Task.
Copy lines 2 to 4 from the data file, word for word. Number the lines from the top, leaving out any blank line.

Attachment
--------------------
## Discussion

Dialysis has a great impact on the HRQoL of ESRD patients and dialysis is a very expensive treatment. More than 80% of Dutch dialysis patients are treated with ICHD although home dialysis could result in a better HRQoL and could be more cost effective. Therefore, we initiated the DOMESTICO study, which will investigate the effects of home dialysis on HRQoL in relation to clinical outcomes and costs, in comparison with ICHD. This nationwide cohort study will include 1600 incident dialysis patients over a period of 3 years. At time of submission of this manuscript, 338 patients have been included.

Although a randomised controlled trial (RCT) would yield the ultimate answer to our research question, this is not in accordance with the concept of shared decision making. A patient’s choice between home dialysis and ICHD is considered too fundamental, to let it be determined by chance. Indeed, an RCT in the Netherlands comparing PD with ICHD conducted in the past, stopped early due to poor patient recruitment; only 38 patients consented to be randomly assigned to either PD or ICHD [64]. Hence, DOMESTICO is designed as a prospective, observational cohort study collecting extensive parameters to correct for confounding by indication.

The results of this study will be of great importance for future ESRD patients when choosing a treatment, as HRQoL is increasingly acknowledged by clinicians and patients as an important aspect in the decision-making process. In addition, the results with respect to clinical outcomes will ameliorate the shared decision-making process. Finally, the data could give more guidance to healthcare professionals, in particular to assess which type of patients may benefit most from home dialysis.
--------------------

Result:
Dialysis has a great impact on the HRQoL of ESRD patients and dialysis is a very expensive treatment. More than 80% of Dutch dialysis patients are treated with ICHD although home dialysis could result in a better HRQoL and could be more cost effective. Therefore, we initiated the DOMESTICO study, which will investigate the effects of home dialysis on HRQoL in relation to clinical outcomes and costs, in comparison with ICHD. This nationwide cohort study will include 1600 incident dialysis patients over a period of 3 years. At time of submission of this manuscript, 338 patients have been included.

Although a randomised controlled trial (RCT) would yield the ultimate answer to our research question, this is not in accordance with the concept of shared decision making. A patient’s choice between home dialysis and ICHD is considered too fundamental, to let it be determined by chance. Indeed, an RCT in the Netherlands comparing PD with ICHD conducted in the past, stopped early due to poor patient recruitment; only 38 patients consented to be randomly assigned to either PD or ICHD [64]. Hence, DOMESTICO is designed as a prospective, observational cohort study collecting extensive parameters to correct for confounding by indication.

The results of this study will be of great importance for future ESRD patients when choosing a treatment, as HRQoL is increasingly acknowledged by clinicians and patients as an important aspect in the decision-making process. In addition, the results with respect to clinical outcomes will ameliorate the shared decision-making process. Finally, the data could give more guidance to healthcare professionals, in particular to assess which type of patients may benefit most from home dialysis.